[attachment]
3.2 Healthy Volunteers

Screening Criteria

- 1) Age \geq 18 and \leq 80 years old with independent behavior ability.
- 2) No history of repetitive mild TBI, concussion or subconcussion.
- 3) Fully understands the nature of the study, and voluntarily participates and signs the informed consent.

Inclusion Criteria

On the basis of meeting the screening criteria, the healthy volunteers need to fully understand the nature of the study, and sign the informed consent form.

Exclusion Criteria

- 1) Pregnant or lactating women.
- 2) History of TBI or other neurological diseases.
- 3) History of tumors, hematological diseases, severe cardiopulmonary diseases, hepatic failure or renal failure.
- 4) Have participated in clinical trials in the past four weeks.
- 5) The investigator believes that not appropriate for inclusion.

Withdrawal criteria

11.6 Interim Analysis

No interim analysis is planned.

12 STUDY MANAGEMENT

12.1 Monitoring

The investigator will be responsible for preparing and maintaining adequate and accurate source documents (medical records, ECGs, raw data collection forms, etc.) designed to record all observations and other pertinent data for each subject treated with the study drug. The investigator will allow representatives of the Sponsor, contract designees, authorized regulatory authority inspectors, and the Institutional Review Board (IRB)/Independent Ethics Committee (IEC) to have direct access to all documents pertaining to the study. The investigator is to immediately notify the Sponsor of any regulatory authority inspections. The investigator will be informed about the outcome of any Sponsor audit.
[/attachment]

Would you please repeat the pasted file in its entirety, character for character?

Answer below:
3.2 Healthy Volunteers

Screening Criteria

- 1) Age \geq 18 and \leq 80 years old with independent behavior ability.
- 2) No history of repetitive mild TBI, concussion or subconcussion.
- 3) Fully understands the nature of the study, and voluntarily participates and signs the informed consent.

Inclusion Criteria

On the basis of meeting the screening criteria, the healthy volunteers need to fully understand the nature of the study, and sign the informed consent form.

Exclusion Criteria

- 1) Pregnant or lactating women.
- 2) History of TBI or other neurological diseases.
- 3) History of tumors, hematological diseases, severe cardiopulmonary diseases, hepatic failure or renal failure.
- 4) Have participated in clinical trials in the past four weeks.
- 5) The investigator believes that not appropriate for inclusion.

Withdrawal criteria

11.6 Interim Analysis

No interim analysis is planned.

12 STUDY MANAGEMENT

12.1 Monitoring

The investigator will be responsible for preparing and maintaining adequate and accurate source documents (medical records, ECGs, raw data collection forms, etc.) designed to record all observations and other pertinent data for each subject treated with the study drug. The investigator will allow representatives of the Sponsor, contract designees, authorized regulatory authority inspectors, and the Institutional Review Board (IRB)/Independent Ethics Committee (IEC) to have direct access to all documents pertaining to the study. The investigator is to immediately notify the Sponsor of any regulatory authority inspections. The investigator will be informed about the outcome of any Sponsor audit.